443rd AAA Bn in World War II



On 23 September a letter from VI Corps Commander, General Truscott, changed forever the existing concepts of tactical uses of AAA (SP) gun-tracks. Aware of the exploits of the 443rd and recognizing that growing, Allied air power was gradually reducing enemy air power to sporadic, hit-and-run raids, General Truscott advised all division commanders of the capabilities of the MA (SP) gun-tracks and their possible fuller uses while retaining their effective antiaircraft role. Entitled, "Employment of MA (SP) For Ground Missions", the General’s letter stated:

"I have long felt the need for greater exploitation of our fire power in the attack. We have the means for far more effective use of massed fires of our automatic weapons in close support of infantry, particularly in the AAA automatic weapons battalion, mounted on half-tracks - four .50 cal. machine-guns coaxially mounted and one 37 mm with two .50 cal. machine guns co-axially mounted — capable of delivering tremendous fire with great accuracy and speed. they have generally been used in rear areas, watching for enemy aircraft. Although the need for antiaircraft protection has not disappeared it has certainly lessened greatly and I am sure that this valuable weapon can be used in many ways without interfering to any great extent with its availability for AA protection.

"The determination as to the use to be made of the AAA battalion at any one time rests with the Division Commander. The battalions are trained in the technique of ground fires and AAA AW battalion commanders are available to the division and to subordinate commanders at all times for technical advice on the employment of their weapons.

"Within limitation imposed by their characteristics there is a wide range of uses to which the AAA AW half-track may be put. They can be employed effectively in both attack and defense, day or night, and are most effective under circumstances which demand a high and rapid concentration of reinforcing fires at a particular point. The following data and information suggest a few practicable adaptations to ground missions.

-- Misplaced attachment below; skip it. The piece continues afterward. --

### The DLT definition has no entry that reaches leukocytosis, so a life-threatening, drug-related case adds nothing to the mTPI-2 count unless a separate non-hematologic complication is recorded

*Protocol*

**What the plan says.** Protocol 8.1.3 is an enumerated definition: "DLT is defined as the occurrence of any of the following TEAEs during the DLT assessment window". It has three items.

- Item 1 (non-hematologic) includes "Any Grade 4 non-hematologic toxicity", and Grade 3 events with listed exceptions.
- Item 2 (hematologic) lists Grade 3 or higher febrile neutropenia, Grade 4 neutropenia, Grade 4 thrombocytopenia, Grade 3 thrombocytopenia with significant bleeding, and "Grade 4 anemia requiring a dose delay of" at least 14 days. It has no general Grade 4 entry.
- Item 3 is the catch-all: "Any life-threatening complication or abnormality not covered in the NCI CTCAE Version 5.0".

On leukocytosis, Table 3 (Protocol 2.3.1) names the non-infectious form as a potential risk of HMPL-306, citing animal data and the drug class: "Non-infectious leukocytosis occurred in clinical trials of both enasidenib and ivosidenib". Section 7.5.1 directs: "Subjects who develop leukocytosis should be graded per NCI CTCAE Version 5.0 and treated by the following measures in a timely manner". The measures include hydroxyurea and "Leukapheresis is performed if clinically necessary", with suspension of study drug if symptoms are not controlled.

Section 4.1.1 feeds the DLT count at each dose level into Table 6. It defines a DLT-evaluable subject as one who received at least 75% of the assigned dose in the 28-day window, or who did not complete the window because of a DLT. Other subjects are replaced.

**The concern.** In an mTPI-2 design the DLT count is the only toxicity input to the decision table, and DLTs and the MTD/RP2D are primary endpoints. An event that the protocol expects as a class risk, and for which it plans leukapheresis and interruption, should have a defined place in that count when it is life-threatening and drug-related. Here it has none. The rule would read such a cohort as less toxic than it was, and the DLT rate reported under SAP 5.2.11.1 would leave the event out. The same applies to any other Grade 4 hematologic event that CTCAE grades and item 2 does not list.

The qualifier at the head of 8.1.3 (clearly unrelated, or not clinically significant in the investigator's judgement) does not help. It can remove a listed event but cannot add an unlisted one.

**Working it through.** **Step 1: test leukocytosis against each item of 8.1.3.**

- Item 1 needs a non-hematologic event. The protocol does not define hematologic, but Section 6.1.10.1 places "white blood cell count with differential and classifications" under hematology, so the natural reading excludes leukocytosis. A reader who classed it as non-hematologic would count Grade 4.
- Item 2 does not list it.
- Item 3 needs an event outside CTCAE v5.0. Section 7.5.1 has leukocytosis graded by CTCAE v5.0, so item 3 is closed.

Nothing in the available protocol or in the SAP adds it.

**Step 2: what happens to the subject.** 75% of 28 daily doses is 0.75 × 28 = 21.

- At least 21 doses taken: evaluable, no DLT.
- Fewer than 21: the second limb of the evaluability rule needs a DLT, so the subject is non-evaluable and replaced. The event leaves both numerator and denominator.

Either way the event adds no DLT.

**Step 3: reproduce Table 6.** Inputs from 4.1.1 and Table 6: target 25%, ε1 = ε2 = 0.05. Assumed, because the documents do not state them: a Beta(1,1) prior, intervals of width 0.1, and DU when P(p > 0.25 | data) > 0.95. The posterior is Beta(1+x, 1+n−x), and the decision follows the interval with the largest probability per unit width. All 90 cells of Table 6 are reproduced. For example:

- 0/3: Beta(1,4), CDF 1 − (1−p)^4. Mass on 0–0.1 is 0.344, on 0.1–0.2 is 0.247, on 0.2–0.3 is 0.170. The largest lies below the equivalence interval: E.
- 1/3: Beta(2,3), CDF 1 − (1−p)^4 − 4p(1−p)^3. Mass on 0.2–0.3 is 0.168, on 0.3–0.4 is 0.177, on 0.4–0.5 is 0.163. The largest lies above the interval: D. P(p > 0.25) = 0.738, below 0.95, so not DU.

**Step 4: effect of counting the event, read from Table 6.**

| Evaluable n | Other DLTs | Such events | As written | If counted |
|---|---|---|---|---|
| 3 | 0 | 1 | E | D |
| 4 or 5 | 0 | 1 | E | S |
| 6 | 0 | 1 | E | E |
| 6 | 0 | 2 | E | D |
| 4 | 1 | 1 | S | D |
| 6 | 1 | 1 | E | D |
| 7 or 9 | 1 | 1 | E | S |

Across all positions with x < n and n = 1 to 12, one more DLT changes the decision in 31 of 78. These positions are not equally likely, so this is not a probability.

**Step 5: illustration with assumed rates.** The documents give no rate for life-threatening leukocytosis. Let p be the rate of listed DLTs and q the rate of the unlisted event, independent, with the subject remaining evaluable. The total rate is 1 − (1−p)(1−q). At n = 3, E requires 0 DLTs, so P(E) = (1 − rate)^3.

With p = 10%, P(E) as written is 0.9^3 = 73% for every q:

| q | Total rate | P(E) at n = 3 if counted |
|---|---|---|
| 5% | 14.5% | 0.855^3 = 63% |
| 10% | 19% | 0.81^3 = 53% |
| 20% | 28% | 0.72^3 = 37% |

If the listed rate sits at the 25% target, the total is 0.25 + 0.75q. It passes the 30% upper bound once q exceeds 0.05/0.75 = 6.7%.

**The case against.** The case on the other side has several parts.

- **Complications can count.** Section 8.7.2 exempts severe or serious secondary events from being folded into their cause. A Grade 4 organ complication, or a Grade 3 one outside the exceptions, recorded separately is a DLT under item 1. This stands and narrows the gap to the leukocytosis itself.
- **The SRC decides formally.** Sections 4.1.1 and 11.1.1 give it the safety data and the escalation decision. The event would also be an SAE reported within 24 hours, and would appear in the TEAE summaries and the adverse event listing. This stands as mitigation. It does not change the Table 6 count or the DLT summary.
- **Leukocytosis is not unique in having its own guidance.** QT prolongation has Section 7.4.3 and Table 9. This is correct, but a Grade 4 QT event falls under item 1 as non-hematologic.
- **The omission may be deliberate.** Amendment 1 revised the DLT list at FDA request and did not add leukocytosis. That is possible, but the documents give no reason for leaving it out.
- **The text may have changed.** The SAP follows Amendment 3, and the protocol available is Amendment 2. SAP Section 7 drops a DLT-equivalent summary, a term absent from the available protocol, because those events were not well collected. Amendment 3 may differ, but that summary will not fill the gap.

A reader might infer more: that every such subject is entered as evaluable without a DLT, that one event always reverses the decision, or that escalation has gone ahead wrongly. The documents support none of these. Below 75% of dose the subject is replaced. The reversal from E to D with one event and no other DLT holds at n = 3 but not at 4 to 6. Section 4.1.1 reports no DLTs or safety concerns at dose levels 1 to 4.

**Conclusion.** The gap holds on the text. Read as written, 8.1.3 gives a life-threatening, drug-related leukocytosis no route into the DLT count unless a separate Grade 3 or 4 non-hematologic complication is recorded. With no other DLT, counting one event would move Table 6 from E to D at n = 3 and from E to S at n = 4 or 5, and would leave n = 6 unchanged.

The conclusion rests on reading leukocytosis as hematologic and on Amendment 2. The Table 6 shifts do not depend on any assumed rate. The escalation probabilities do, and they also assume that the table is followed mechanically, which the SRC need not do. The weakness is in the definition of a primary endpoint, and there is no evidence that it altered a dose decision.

M—16 Mount w/armor plating (4) .50 cal. MGs 5000 rnds per min. .50 cal. belts are normally loaded: 1 tracer, 2 incendiary, 2 AP.

T-28-E1w/o armor plating (1) 37 mm gun 240 rnds per min. 210 rnds of HE tracer w/burnout at 3500 yds. 30 rnds AP.

"It is obvious that because of the half-track’s limited, cross-country mobility, the light armor or no armor and its high silouhette, great care must be exercised in using it in the presence of enemy anti-tank weapons. It should not be used to accompany the infantry in attack as is the SP assault cannon but might, however, be moved from one secured cover to another, close behind the assault troops and thus be able to furnish close, supporting fire, particularly for quickly destroying enemy machine gun positions. The M-16 vehicle is better adapted to this type of mission as it possesses some armor and can fire more rapidly and accurately while on the move or at sudden halts. Moved into position at night, concealed and dug-in, this weapon can greatly increase the weight of infantry fire along the line of departure.

"As the nucleus of a strong point or to cover a road block, bridge or similar position it should be carefully dug-in and concealed and covered by infantry small arms. However, the half-track crews are able to furnish some of the small arms flank protection while still able to operate the piece.

"In support of a night attack the weapon may be used to indicate direction and to furnish diversionary fires. Used extensively by the Germans in Africa and Italy often with excellent results.

"In short, I expect each and every commander in the Corps to constantly seek to develop the techniques of combat with all the weapons at our disposal. And remember, the weapons alone will not do the job. Only by a high degree of coordination and teamwork between the infantry and this weapon will success be achieved".

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